It has been a crazy couple of months behind the scenes at West Ham. Preparations for the big move to Stratford progress, the future of manager Sam Allardyce remains in the balance whilst commanding centre-half Winston Reid has fortunately been persuaded to commit his long-term future to the club.
Amidst all the headlines, one piece of news to slip under the radar has been West Ham’s decision to activate the option of a two-year extension in Morgan Amalfitano’s contract. Whilst the 30-year old might not be the first name on Big Sam’s team sheet, keeping the Frenchman at the club has to be considered the correct verdict.
Amalfitano’s £1million summer arrival from Marseille was a shrewd piece of business by the Hammers, especially as the midfielder had already proven his Premier League pedigree during a 2013/14 loan spell at West Brom. Moreover, at such a cut price, the player’s versatility of being able to fill in anywhere across the midfield added extra validation for the deadline day signing.
Joining once the season is already in full swing is never easy but Amalfitano has acquitted himself well during his maiden campaign at Upton Park, even if his role has usually seen him operate from the fringes. Coming off the bench to notch a goal in his home debut against Liverpool certainly helped the Frenchman, who continued to make telling contributions despite limited opportunities during the team’s impressive first half of the campaign.
Things have soured a little since the turn of the year, a sentiment epitomised by a petulant red card just minutes after replacing skipper Kevin Nolan in the FA Cup loss to former club West Brom, but that dip in performance is hardly unique and could be planted at the door of almost any Hammers player.
Whilst everyone at the club will be looking to LIAM NEWMAN @ThatLiamNewman Staying put: Morgan Amalfitano will be at West Ham next year 2015-16 with hopes of a top 10 finish, the primary objective is to remain a Premier League outfit for when we move into the Olympic Stadium. Amalfitano is the type of player you’d want around the squad and certainly has the quality to grace the top-flight, even if he isn’t quite of the desired standard for West Ham’s long-term aspirations.
Moreover, if Alex Song’s loan doesn’t become permanent and Matt Jarvis is sold, then it will be important to retain most of the other midfielders for sheer numbers alone. It seems inevitable that there will be a summer shake-up of some sorts, perhaps even including a change of manager, but the owners will be wary of initiating a major transformation to the playing staff at such a crucial time in the club’s history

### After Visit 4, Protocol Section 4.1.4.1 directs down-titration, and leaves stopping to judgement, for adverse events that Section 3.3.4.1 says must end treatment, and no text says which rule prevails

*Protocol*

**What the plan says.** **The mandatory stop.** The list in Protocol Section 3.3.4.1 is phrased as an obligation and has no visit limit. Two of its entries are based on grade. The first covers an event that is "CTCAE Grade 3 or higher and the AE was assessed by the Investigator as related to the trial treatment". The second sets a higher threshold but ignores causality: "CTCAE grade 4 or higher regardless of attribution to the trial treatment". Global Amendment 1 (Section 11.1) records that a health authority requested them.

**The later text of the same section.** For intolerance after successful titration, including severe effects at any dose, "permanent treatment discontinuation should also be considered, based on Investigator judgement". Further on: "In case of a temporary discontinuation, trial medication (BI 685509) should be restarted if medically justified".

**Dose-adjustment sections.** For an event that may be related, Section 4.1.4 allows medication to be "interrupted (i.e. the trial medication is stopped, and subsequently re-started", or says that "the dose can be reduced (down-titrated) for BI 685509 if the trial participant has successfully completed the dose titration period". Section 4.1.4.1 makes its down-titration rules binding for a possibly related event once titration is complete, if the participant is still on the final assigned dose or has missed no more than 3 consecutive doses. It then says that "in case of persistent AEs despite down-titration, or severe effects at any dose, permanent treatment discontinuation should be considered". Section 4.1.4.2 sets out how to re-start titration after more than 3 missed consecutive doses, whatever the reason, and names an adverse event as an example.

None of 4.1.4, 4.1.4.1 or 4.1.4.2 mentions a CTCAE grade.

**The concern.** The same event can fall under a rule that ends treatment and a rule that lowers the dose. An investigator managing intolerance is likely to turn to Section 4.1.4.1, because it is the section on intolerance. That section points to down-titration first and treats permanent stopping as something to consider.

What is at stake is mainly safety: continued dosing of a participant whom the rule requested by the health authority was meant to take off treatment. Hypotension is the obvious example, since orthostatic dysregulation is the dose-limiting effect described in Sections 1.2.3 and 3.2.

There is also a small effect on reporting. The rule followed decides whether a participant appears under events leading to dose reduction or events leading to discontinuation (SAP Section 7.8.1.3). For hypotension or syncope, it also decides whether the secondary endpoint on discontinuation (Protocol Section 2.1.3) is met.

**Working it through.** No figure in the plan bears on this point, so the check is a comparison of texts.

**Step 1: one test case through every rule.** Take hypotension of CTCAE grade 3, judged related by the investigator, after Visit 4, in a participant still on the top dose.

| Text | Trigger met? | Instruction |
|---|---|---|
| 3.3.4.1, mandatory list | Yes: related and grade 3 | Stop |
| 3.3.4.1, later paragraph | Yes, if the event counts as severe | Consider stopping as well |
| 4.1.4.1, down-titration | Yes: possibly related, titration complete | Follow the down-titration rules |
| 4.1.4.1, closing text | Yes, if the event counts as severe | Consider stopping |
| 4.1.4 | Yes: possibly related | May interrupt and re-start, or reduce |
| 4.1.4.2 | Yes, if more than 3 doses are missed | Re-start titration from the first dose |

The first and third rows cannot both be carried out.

Keeping Amalfitano at the club makes perfect sense, even if he is to endure another year spent chiefly on the sidelines. As far as his playing qualities are concerned, Amalfitano’s attributes are a great luxury to have. The midfielder has already shown during his brief spell at Upton Park that he knows where the goal is and he has also displayed a level of crossing ability that would be a great luxury option to possess from the bench — especially when chasing a late goal or looking to utilise the aerial threat of Andy Carroll and co
Perhaps most pleasing, though, is the fact Amalfitano applies himself in the right way. Fans, coaches and colleagues will forgive the odd mistake such as that stupid sending off at the Hawthorns if a player is willing to put in a shift and a palpable willingness to impress has been an omnipresent trait during the Frenchman’s maiden year with the club.
Likewise, an enthusiasm towards performing the basics well is a characteristic that should serve the Frenchman well throughout the remainder of his West Ham career. The benefits of a full pre-season schedule with the club shouldn’t be overestimated either and there is a good chance that Hammers fans will see an improved Amalfitano in 2015-16.
Starting opportunities will presumably remain restricted, regardless of who’s in charge, but the Frenchman is unquestionably a useful member of the squad. Amalfitano’s status at the club is a glowing testimony of Allardyce’s good work since being appointed manager four seasons ago and to have a player of this ilk as a fringe star underlines the improvement made to personnel during that period.
Should this summer bring a conclusion to Big Sam’s time at E13 then there can be no arguments that he’ll have left the club in a much better state than he inherited. Perhaps activating Amalfitano’s contract extension will prove to be one last masterstroke from the departing gaffer.